Tuesday, October 13, 2015

Natural Fermentation – Amla in a Tea Brine Solution Part 2

Cured meat with pickled Amla and some crackers.

I am happy and relieved to report that the outcome of the pickled Amla did not go down the drain. The process of natural fermentation progressed very smoothly without any UFOs (unidentified floating objects) appearing and igniting my imagination for the worst. The jarringly sour, bitter and astringent character present in the fresh fruit has been totally transformed. These little pickled fruits remind me a lot of traditional salted olives and this is how I have been eating them.

After 1 month the entire fruit has been uniformly pickled. Despite the dense flesh of the Amla fruit the above picture shows that the brine has penetrated all the way to the core of the fruit.

The outcome that was achieved from this batch of pickled Amla provided a remarkably clean and satisfying result. These bite size fruits have an aroma of light herbs. The dense flesh is rich in fiber and has a slight grainy texture when chewed. There is a nice balance of tanginess, salt and herbs in the character that make these pickled Amlas an ideal complement for cured meats and smoke fish. The herbal note in the pickled fruit makes me wonder how much of it was an influence from the Jingmai brew (if any) that was added in making the brine solution. In future I will further explore how different teas used in creating the tea brine solution can influence the outcome of natural fermentation.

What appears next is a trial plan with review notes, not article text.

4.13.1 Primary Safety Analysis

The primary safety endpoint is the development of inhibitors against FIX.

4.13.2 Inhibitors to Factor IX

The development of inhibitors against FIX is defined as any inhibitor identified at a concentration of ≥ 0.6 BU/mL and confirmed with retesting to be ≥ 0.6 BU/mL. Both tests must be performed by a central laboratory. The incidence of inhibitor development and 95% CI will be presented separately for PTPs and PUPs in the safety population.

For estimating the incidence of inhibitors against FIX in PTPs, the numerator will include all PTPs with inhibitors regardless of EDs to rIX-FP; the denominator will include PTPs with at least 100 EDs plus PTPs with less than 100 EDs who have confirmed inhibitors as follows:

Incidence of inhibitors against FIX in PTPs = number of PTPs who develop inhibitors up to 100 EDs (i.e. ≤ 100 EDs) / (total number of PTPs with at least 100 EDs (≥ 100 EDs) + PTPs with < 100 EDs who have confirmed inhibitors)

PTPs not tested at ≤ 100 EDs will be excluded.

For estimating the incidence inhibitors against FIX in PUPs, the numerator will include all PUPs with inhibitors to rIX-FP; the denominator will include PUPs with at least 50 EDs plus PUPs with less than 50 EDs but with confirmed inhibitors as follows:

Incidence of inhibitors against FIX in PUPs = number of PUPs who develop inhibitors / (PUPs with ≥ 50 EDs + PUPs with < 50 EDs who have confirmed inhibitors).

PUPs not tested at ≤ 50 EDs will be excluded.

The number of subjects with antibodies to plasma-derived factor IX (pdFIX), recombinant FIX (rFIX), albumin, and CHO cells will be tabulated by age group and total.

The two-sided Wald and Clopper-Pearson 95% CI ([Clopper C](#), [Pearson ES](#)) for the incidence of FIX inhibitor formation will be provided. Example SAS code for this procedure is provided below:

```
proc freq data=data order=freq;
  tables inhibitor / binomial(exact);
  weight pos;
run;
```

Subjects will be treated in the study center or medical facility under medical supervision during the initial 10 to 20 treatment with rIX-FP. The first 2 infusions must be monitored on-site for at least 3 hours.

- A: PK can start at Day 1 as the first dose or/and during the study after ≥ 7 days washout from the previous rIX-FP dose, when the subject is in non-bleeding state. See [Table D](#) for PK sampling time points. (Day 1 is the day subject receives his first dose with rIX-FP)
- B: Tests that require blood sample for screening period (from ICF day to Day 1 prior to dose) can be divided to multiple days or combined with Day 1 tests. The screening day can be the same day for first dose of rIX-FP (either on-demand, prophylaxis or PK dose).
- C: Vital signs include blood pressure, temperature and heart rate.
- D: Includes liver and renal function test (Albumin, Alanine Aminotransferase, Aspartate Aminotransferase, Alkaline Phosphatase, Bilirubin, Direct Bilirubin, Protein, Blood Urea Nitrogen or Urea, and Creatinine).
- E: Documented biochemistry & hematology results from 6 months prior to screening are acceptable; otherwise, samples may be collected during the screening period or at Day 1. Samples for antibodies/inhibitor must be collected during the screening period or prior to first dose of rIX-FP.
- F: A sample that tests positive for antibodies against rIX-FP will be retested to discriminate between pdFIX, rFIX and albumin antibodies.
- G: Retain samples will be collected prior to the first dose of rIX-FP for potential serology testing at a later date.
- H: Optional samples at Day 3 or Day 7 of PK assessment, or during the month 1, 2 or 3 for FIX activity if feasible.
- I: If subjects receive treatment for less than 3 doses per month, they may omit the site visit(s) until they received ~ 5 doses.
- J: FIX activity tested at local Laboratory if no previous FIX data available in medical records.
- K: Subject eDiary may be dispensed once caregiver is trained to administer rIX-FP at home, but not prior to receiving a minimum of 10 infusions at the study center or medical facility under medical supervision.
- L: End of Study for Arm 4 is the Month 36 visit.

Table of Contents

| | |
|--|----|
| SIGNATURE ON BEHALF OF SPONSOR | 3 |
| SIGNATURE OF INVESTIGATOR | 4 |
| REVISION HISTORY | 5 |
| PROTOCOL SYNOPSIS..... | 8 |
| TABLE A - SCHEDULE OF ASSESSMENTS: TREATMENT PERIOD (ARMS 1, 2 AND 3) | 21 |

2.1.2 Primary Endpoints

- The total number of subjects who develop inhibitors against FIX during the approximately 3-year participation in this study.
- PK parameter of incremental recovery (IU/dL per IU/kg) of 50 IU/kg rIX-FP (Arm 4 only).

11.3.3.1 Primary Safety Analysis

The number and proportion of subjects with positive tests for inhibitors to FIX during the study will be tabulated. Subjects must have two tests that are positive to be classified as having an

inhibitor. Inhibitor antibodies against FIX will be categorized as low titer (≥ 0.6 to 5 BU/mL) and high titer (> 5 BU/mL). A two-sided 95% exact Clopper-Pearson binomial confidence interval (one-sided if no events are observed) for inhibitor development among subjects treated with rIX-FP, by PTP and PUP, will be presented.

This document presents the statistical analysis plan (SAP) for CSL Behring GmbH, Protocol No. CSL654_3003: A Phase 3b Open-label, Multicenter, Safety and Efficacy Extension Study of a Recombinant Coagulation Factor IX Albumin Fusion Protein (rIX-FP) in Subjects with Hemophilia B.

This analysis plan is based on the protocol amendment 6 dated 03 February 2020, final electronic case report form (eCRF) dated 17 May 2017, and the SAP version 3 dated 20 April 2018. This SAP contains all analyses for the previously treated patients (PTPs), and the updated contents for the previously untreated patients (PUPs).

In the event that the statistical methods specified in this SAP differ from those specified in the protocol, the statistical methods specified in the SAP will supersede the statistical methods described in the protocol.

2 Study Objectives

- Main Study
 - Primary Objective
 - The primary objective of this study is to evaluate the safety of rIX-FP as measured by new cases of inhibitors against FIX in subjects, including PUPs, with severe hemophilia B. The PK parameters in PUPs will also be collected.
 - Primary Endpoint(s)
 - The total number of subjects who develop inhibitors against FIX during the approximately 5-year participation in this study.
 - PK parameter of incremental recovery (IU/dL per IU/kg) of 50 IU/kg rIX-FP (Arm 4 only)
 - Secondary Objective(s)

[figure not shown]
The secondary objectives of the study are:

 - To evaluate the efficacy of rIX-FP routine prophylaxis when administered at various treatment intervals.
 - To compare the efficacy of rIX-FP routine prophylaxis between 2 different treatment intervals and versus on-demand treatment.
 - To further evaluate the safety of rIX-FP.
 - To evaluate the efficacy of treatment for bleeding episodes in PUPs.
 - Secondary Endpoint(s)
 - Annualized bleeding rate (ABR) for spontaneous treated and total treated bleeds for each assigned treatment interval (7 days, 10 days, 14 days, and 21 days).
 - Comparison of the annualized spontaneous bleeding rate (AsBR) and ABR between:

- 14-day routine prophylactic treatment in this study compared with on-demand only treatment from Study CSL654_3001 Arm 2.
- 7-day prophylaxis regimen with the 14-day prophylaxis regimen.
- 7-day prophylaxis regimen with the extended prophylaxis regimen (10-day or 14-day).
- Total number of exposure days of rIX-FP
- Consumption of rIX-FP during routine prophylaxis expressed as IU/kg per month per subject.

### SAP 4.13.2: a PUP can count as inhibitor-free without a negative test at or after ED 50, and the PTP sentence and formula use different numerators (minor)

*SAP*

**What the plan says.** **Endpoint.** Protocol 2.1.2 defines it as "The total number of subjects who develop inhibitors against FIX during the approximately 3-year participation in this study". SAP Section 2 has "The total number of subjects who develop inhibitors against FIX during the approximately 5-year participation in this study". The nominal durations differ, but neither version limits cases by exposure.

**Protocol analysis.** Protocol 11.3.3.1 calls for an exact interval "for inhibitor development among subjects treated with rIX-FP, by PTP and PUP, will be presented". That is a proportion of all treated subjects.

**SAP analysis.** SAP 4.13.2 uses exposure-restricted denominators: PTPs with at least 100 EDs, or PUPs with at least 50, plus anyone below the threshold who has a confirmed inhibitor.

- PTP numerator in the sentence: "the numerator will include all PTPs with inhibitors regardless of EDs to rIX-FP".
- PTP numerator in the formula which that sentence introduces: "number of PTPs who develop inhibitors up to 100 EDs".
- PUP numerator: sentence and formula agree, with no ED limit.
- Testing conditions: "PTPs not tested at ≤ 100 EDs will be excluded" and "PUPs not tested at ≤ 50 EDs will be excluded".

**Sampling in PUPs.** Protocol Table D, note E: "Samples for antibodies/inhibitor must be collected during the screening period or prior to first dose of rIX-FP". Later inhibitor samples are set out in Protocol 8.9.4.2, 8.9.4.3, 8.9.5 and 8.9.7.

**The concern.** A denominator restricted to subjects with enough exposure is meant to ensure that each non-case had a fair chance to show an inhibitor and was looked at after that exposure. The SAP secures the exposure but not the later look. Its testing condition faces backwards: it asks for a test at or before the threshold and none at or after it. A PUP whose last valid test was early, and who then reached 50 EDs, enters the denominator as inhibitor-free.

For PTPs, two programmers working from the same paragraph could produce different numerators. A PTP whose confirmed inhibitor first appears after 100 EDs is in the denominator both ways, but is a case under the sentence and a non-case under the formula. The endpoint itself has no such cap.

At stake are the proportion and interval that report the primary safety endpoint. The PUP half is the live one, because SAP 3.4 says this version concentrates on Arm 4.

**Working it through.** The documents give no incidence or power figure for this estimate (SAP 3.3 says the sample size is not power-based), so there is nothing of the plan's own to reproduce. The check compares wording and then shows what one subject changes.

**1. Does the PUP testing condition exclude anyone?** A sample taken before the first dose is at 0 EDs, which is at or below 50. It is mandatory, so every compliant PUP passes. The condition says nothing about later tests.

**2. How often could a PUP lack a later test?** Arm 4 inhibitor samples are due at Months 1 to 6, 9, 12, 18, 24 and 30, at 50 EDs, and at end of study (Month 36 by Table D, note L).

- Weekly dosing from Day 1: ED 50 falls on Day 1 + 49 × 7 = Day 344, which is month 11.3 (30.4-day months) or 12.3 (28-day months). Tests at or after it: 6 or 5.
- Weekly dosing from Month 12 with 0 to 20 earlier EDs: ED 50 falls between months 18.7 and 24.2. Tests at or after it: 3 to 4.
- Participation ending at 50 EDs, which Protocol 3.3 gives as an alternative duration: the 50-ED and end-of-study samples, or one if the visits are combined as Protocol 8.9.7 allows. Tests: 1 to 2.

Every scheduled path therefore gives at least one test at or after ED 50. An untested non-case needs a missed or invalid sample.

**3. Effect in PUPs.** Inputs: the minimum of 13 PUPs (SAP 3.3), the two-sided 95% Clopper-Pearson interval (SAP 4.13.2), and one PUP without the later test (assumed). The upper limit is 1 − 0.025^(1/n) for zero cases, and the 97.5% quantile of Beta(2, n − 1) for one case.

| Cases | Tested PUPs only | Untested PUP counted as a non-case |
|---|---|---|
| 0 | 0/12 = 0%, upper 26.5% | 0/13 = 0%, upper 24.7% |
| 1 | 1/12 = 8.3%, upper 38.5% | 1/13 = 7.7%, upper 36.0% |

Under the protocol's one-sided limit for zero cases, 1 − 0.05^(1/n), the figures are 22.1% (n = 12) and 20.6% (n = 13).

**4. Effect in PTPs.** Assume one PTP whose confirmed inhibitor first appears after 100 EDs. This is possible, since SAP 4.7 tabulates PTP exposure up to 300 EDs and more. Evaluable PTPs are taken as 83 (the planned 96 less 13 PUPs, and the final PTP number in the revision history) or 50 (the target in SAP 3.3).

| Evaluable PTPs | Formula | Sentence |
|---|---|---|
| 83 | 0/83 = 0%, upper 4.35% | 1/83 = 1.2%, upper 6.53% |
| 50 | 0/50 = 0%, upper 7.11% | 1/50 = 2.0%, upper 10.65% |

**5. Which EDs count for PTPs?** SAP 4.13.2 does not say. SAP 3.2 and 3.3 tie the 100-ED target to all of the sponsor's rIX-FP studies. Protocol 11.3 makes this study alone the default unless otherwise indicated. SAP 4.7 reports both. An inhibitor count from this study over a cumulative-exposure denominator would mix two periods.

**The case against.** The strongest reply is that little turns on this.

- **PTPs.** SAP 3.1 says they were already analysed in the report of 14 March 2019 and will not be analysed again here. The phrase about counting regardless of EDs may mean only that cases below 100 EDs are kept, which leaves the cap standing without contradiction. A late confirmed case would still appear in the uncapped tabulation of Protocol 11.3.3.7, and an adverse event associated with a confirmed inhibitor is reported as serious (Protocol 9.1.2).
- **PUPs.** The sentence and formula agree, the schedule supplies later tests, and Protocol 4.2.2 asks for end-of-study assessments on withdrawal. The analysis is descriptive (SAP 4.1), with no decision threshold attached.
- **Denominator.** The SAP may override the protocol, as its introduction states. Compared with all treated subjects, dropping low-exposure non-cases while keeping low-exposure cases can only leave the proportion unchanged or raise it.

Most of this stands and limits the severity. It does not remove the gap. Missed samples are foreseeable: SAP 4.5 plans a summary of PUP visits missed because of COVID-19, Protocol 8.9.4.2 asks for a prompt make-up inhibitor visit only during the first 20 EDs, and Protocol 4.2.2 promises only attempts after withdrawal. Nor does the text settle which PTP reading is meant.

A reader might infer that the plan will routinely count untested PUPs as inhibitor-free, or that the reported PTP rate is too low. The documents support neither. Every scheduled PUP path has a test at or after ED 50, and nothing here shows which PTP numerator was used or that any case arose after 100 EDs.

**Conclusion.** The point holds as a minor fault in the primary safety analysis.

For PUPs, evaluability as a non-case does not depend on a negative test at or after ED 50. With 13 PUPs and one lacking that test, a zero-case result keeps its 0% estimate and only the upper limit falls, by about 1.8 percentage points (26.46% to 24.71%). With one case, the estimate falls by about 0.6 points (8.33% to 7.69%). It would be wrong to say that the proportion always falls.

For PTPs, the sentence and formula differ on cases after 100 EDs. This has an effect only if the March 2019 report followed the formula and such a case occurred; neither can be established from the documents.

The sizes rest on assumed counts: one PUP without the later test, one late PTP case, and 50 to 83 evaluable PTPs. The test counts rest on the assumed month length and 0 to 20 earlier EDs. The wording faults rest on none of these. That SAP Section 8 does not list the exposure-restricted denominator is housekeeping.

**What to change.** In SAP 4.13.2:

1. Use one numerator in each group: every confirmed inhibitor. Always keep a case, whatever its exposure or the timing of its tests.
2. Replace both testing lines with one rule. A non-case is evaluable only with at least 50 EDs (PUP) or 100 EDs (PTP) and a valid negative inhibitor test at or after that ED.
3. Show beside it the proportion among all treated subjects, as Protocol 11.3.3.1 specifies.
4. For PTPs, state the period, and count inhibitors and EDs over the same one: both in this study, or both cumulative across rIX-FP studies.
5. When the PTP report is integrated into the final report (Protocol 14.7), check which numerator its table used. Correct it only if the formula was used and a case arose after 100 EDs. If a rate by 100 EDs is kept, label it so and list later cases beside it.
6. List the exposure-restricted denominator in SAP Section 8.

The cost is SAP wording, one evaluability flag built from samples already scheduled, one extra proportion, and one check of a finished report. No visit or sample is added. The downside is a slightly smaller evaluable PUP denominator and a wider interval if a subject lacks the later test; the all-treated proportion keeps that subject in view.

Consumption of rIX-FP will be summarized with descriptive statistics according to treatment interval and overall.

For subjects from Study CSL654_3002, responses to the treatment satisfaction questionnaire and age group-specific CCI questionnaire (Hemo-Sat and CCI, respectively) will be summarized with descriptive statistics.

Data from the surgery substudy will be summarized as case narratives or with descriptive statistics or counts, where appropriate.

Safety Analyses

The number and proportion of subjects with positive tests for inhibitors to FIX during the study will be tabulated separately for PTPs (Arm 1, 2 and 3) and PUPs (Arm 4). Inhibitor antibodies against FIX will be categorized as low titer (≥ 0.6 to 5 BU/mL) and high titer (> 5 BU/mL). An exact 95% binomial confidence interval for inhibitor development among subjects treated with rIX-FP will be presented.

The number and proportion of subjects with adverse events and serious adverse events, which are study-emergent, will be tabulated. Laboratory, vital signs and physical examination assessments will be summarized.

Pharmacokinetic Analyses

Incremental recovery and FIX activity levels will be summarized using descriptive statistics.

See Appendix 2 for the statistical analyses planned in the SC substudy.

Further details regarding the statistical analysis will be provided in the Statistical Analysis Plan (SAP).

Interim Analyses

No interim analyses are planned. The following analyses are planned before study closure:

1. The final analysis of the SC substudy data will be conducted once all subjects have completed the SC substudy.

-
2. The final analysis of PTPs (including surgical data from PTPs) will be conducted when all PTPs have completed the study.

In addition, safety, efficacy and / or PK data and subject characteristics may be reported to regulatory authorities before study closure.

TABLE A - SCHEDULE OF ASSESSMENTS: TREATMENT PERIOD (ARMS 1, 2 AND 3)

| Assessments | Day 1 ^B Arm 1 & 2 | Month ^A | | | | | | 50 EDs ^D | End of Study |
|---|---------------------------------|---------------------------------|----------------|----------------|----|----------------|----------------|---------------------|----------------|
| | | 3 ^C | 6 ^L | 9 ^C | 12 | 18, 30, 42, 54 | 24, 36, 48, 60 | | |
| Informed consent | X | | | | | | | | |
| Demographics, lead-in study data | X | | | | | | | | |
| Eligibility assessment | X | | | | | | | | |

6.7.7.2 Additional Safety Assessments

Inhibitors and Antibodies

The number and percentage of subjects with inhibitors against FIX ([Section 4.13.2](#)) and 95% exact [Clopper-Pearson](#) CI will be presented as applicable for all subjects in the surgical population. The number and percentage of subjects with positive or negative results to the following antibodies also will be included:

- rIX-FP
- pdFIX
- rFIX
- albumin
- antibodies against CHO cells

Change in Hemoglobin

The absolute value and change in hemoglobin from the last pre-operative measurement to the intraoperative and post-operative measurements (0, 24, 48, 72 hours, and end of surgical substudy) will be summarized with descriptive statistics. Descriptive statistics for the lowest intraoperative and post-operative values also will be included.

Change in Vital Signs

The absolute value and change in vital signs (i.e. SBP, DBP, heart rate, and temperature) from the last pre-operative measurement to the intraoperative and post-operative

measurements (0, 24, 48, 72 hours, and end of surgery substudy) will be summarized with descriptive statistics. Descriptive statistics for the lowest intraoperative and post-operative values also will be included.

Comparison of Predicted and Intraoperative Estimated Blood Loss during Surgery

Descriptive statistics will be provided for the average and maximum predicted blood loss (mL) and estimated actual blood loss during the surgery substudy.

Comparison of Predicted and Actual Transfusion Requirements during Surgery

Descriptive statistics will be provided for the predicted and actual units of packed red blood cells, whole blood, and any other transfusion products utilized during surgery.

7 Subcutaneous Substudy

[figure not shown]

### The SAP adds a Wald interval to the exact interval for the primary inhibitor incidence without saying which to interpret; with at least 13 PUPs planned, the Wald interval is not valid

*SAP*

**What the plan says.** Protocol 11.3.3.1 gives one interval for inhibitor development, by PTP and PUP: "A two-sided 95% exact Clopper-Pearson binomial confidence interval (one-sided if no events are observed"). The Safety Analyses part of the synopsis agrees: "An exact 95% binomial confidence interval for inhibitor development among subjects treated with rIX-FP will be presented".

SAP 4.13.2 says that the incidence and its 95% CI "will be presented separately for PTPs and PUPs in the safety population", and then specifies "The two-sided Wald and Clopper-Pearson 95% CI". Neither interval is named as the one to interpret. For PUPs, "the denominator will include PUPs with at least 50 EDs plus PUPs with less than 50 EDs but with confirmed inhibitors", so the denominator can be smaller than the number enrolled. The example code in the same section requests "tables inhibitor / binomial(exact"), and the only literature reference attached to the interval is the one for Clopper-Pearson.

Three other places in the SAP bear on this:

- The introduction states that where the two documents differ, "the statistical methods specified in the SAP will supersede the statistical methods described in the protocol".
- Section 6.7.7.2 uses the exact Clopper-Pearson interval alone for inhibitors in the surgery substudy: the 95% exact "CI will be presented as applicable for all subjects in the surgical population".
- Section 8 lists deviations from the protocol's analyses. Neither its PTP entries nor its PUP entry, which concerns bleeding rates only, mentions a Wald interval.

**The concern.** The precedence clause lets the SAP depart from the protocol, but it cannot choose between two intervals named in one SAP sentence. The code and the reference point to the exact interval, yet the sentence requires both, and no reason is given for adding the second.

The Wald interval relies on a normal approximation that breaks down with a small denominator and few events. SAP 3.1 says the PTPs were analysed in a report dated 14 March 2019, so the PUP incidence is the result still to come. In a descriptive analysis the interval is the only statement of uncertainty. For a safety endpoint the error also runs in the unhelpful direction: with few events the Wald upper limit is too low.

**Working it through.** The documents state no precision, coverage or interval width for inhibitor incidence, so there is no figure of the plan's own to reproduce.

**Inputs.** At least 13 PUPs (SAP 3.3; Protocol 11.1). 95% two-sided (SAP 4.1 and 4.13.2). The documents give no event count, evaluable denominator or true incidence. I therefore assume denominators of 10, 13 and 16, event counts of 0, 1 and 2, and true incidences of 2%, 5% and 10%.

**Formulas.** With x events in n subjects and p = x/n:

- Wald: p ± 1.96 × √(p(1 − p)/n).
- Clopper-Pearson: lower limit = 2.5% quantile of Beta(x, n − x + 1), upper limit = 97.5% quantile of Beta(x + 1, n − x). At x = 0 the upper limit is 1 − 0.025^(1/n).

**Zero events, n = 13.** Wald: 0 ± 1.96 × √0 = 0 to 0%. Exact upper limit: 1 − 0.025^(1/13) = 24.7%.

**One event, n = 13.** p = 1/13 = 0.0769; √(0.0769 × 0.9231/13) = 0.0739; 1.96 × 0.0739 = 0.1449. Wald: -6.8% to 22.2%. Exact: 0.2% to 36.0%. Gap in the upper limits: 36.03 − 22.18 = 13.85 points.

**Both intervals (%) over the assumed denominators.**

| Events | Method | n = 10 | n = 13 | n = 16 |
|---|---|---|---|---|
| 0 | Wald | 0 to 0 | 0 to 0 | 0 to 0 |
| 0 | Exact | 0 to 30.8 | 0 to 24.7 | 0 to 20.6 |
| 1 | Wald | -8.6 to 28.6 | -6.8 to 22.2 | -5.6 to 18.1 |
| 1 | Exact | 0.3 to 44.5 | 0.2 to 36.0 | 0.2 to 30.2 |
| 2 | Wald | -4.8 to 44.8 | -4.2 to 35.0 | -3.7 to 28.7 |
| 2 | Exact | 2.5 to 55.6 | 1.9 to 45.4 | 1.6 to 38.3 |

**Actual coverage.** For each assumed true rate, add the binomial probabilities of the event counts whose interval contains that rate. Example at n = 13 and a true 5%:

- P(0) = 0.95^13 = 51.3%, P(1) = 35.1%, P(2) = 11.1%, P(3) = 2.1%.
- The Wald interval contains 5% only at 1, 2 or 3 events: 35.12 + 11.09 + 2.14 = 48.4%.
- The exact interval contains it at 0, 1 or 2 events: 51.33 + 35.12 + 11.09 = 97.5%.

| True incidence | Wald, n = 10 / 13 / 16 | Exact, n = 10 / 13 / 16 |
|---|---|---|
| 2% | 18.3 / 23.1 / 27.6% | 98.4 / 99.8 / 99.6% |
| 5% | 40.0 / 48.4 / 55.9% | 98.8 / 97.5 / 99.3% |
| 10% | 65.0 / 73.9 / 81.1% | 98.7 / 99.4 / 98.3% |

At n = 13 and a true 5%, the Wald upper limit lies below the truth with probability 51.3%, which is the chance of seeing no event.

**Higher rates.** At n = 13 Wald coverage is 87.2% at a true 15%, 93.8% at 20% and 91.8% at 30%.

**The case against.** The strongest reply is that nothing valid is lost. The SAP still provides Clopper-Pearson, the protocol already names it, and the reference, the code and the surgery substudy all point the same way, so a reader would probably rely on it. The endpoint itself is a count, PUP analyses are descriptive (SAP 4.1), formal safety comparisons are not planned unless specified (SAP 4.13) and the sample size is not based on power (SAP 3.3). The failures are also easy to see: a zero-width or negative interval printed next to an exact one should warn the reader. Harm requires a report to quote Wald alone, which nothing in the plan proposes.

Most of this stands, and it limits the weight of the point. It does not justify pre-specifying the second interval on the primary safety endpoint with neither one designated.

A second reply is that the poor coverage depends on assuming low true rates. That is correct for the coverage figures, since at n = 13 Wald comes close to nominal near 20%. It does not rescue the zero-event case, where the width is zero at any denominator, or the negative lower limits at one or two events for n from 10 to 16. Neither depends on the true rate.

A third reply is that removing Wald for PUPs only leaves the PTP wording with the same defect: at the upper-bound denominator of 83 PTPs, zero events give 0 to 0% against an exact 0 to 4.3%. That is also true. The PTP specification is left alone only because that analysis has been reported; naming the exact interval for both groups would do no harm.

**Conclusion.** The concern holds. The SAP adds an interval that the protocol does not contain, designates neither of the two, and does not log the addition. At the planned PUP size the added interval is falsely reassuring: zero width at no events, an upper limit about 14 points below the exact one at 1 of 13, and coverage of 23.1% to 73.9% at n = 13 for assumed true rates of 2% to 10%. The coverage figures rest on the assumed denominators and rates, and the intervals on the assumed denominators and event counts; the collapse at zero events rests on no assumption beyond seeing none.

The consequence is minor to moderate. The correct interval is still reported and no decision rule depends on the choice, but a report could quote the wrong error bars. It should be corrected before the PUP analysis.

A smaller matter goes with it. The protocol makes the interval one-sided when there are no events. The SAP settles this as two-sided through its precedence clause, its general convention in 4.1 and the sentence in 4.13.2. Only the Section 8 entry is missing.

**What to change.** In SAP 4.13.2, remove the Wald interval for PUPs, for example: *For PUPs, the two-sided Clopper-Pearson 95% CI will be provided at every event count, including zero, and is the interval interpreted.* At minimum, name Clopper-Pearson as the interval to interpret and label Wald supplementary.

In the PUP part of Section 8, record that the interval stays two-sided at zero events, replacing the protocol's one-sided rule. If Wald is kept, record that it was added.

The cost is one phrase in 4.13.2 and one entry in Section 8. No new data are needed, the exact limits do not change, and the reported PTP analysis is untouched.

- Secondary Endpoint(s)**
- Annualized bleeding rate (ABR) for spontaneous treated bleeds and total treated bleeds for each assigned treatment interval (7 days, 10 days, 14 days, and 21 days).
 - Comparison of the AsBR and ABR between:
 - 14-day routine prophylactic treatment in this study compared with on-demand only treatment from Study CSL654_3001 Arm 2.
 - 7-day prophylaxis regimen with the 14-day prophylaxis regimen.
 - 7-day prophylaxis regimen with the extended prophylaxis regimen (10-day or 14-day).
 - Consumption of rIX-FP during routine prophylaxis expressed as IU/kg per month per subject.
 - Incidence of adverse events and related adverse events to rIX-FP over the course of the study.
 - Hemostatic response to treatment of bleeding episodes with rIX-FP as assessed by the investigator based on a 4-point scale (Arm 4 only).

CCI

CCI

1 comment:

  1. I wanted to share this link to a short video by Alex Hozven from the Cultured Pickle Shop. The lady obviously loves what she does and it’s just great to see. Her personality and life oozes passion for her dedication to her craft. Very informative and highly recommended.

    Obsessives – Pickles

    Best, VP